Girl's Conference

Trip Start Dec 01, 2007
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20
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Trip End Mar 27, 2010


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Where I stayed
ENATEF

Flag of Guinea  ,
Thursday, August 7, 2008

It didn't start well. Other blogs have mentioned the Girls' Conference so I'm assuming you're somewhat aware of what it consists of. There were to be two. One in Mamou for the Basse Cote and Fouta volunteers in August. And one in Kankan for us Hauters in October. Unfortunately I will be in the good ole US of A during the Kankan Conference (unfortunate for Kankan, fortunate for me). So I decided to go to the one in Mamou. I took a girl from my village named Marie. She's 20 and the daughter of the pastor of the church I go to. But that's not why I picked her. In my English class in April I asked the girls to answer 3 questions: Why they wanted to go to GC? How they'd raise the 10,000GNF contribution? And what they would do with what they learned when they got back to Gbangbadou? Out of over 50 responses, she and one other girl were the only ones to answer even one of my questions. The others just stated they really wanted to go, "merci madame", "s'il vous plait, madame".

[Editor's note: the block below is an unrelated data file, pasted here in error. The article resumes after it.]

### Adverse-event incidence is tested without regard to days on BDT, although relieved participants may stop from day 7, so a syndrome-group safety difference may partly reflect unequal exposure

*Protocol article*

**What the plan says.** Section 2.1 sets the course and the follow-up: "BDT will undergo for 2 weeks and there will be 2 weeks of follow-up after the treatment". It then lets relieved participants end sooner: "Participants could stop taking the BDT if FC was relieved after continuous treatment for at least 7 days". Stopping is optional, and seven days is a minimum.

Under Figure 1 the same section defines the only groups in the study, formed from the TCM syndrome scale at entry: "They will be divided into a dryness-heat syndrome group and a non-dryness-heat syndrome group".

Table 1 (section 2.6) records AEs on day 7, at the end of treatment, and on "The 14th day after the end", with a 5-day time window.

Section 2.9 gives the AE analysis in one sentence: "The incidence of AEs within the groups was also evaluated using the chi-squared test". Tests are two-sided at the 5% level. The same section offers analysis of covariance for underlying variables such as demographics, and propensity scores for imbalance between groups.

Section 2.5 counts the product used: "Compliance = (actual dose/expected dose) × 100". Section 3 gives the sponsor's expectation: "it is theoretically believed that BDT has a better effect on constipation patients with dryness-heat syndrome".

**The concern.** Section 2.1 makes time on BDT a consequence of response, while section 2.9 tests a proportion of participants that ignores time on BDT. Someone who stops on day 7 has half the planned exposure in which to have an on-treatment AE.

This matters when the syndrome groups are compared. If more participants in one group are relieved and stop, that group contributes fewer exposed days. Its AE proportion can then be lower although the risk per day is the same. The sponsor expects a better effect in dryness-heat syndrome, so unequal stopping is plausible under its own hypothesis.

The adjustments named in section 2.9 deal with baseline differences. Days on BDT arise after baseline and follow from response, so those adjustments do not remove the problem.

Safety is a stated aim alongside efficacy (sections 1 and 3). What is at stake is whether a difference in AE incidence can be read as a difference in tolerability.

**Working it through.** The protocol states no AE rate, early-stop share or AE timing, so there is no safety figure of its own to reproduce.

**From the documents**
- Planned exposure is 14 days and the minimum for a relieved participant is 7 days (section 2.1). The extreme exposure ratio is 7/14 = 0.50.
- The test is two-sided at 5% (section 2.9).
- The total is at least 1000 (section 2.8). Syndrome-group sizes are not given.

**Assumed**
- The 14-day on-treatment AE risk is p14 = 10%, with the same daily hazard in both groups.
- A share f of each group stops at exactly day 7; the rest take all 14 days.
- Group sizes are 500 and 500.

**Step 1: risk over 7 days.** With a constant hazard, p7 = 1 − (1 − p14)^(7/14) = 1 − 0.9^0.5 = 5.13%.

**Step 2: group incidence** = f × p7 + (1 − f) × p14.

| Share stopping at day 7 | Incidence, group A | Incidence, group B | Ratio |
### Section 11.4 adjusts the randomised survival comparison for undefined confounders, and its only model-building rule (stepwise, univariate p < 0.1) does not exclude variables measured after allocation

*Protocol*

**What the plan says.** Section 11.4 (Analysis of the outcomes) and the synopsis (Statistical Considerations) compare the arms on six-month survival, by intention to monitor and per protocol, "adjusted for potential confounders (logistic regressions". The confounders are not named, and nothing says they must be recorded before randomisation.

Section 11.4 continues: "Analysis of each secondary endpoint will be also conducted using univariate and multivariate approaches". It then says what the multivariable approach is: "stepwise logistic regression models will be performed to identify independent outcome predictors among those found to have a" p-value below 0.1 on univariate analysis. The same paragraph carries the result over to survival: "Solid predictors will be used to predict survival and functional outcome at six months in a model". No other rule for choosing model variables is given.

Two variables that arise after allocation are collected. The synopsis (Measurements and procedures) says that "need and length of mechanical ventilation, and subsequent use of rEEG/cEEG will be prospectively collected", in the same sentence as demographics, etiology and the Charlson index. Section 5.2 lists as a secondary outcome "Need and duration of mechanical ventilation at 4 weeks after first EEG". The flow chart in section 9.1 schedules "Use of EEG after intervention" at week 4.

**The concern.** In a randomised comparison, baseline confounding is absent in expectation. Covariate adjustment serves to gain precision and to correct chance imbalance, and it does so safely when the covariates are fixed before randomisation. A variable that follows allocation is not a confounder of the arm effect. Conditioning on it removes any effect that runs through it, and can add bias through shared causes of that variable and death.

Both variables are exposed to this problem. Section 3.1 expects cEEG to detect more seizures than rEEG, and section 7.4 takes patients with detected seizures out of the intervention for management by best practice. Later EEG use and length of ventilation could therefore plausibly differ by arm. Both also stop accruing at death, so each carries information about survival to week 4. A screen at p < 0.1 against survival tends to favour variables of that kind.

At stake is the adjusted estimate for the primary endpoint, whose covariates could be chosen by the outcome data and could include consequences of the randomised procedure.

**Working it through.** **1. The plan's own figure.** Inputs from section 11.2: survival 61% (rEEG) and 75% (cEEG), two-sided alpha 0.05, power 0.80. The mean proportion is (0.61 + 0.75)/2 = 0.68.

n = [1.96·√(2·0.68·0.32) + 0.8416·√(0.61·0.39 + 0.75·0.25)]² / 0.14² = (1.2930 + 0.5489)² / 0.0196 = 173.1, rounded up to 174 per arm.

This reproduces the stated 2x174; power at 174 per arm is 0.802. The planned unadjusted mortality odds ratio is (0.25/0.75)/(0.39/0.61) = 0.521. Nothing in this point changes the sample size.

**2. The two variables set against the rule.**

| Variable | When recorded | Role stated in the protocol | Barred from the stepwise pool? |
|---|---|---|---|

So the Conference began on the 4th, giving us the 3rd as a travel day. So we went to Kissidougou on the 2nd. That night my insomnia resurfaced. I woke up at 2AM and played solitaire until 6AM. At 6:30 I met Marie at the taxi station where we waited until 10:00 for our taxi to leave. Three hours into the trip the car decided to overheat. We're in a station wagon and I'm in the front seat where we have stuffed 4 people, the driver, a man straddling the gear shift, me and another man. I'm squeezed so tightly, one butt cheek is not on the seat and my shoulders are at such an angle that I pass the ride with my arms crossed at the elbows.  It was physically impossible to put my arms to my side or even in my lap, my shoulders were too pinched. So there I am, a smashed sardine, and the car overheats. The driver gets out, opens the hood and pours water all over the steaming engine. We carry a full bidon of water for this very purpose. The we refill it from a village on the side of the road and continue on our way. The stop took approximately 10 minutes. Thirty kilometers later we do it all over again. I'm not sure how many times we actually stopped in the 200 km after the first time we overheated but in the last 40 km we stopped 7 times. Once we even stopped at a waterfall so we could refill there. Each stop I become a little agitated, a little more irritated. I've learned a lot of patience in Guinea; you can't help it, but this would have tried the patience of a saint. By the time we arrived in Mamou I was irate and frazzled. I could hardly grab my luggage I was shaking so badly. When Marie and I arrived at ENATEF, the conference center, I was ushered to a room by Sam and Erich who stayed with me until I calmed down enough to explain why I was so annoyed. I hate public transportation in Guinea. Period.